American Heart Association (AHA), National Center. 7272 Greenville Avenue, Dallas, TX 75231. (800) 242-8721. .

United States Food and Drug Administration (FDA). 5600 Fishers Lane, Rockville, MD 20857-0001. (888) INFO-FDA. .


Department of Biological and Agricultural Engineering, New York State University. Ventricular Assist Devices .

Tish Davidson, A.M. Allison J Spiwak, MSBME


A VAD is implanted by a cardiothoracic surgeon. A cardiothoracic surgeon is a physician who has completed medical school followed by an internship and residency program for specialized training in cardiac and thoracic surgery .

VADs are implanted in hospitals that are equipped to handle cardiopulmonary bypass procedures, with surgeons that have been trained in the specific techniques required by a given type of VAD. The cost of supplies and the special training required limit the type and number of devices that can be implanted in a specific hospital. Patients are transported to specialized transplant centers for continued support and treatment if their heart function is not expected to return to normal.


User Contributions:

In your description of the surgery, the word "catheter" is used for several different types of catheters at the same time, and will be confusing to someone not in the medical field.
Patricia Russell
My 17 year old daughter has been shunted since she was a newborn. She is now 17 and has the same tubing. Her shunt was last replaced back in 2006 with a medtronic strata programmable valve. Back in 2013 she had scoliosis rod implant surgery to correct her back which had obtained a thoracic curve of 70 degrees. Consequently post surgery she grew 2" tall overnight with the straightening of her back. For sometime the tubing in her neck was very taught post surgery which they said in time would work itself out. For the most part it has become less obvious a pull on her neck, but internally there is still a tightness which she describes as pulling so that her shunt valve area feels it. Additionally her neck looks pulled and tubing is quite visible, there is pain over her clavicle and behind the ear where the tubing passes over bones. She constantly has tightness in her neck on both sides and shoulders as well. We tell her neurosurgeons and they are ok with this level of discomfort saying neurology can prescribe medication for this. If it is indeed a mechanical problem then why do they insist on not adjusting the mechanical components of the shunt? If they install these things they should have the capability by now to fix ALL mechanical malfunctions not just some. We are about to leave the current hospital and seek a second opinion. She has been told that replacing the tubing is not a good thing to do, and that an ETV is not recommended either unless the current shunt fails to drain, then they could go in and do an ETV. Til then, they think living in constant pain is acceptable to which I ask, Dr. how much pain are you in on a daily basis, and how is that working for you?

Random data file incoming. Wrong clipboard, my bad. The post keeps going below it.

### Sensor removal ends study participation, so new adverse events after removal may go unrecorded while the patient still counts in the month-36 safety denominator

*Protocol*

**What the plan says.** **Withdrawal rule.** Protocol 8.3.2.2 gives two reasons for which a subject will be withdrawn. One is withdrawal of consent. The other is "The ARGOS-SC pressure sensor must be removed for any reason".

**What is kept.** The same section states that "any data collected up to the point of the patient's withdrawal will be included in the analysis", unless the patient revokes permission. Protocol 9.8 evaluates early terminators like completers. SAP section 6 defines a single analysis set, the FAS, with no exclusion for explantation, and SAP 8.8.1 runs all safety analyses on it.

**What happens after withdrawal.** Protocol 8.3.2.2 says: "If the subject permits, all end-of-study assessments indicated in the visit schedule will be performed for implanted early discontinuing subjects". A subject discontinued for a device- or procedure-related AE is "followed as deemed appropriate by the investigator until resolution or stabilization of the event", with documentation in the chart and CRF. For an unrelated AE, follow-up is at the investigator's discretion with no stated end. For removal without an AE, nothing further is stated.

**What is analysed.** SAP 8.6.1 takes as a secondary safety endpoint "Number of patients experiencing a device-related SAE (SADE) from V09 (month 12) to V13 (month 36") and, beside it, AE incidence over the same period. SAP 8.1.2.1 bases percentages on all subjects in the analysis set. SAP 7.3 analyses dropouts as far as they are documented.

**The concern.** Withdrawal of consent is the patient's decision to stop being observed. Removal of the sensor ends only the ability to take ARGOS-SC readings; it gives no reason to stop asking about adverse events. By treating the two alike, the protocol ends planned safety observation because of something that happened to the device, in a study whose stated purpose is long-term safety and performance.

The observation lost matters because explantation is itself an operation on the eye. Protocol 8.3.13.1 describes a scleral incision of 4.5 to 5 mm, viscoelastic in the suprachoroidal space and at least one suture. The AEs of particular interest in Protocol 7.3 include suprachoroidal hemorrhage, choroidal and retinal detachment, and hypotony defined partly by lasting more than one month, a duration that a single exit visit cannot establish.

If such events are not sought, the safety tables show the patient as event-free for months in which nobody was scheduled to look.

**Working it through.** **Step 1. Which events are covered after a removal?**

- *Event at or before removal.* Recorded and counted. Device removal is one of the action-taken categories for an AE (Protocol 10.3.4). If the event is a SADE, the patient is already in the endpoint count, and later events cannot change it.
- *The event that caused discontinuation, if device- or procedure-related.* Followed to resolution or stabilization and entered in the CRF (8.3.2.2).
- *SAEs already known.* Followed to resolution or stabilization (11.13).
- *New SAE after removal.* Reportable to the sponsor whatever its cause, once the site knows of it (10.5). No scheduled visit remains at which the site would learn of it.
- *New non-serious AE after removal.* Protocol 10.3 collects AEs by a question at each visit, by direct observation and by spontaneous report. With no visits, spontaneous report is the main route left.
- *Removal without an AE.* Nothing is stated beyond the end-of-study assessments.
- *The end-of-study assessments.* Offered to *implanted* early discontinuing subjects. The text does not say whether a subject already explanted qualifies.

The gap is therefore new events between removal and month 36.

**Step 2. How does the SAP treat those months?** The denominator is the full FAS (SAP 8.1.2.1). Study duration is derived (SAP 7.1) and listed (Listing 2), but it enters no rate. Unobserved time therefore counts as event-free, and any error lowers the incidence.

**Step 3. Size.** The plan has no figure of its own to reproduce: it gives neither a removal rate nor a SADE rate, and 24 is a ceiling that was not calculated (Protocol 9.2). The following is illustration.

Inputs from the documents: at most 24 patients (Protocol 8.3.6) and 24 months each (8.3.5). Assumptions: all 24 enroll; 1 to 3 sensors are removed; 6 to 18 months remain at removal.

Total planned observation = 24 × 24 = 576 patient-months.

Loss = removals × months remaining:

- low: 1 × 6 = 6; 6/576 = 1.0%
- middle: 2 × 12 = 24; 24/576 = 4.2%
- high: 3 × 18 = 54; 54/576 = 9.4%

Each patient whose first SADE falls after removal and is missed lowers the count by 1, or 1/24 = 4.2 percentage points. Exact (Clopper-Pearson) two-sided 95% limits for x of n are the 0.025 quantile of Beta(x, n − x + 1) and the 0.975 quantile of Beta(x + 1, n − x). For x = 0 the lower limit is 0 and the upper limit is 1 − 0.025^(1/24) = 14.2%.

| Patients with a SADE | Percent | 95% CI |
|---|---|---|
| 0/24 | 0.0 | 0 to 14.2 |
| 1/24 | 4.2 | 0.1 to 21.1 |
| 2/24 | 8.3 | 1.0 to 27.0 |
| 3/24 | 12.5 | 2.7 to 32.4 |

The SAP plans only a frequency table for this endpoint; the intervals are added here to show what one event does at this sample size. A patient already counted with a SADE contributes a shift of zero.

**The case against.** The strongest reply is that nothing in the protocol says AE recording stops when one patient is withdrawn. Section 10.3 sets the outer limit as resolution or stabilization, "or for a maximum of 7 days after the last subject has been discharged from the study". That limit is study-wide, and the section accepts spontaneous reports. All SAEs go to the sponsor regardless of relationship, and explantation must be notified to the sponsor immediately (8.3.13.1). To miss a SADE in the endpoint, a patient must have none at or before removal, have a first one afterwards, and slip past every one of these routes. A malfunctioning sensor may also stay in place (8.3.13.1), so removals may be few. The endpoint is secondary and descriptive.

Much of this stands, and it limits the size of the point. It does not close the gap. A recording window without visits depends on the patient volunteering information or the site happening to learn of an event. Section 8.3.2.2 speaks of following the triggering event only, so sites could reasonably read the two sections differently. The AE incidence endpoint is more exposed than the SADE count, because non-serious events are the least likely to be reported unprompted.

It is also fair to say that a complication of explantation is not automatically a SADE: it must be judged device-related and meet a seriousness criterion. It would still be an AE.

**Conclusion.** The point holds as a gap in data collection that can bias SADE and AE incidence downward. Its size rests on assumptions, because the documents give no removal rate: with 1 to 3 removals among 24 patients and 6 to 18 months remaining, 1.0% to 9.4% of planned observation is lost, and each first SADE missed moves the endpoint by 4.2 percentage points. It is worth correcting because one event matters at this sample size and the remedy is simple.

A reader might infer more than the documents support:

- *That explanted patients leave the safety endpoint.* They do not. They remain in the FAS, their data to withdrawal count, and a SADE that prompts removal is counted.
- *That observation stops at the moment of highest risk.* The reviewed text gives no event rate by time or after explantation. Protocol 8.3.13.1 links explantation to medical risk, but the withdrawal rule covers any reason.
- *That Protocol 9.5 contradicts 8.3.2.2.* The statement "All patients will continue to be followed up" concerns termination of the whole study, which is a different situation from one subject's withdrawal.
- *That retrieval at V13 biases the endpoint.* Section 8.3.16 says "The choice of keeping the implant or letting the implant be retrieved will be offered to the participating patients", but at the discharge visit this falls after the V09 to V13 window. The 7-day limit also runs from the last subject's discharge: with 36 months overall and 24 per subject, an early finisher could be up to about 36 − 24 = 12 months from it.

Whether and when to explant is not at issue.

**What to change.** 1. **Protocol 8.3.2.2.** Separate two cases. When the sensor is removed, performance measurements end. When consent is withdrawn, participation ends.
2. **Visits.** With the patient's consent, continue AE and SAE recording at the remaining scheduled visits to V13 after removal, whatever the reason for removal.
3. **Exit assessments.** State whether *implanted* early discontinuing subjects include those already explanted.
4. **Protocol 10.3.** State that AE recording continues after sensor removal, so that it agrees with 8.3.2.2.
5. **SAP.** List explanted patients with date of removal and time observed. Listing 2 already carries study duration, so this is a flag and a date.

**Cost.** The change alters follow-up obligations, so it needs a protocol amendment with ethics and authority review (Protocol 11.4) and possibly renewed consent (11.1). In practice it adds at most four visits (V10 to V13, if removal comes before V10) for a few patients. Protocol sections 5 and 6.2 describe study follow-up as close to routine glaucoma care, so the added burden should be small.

Comment about this article, ask questions, or add new information about this topic: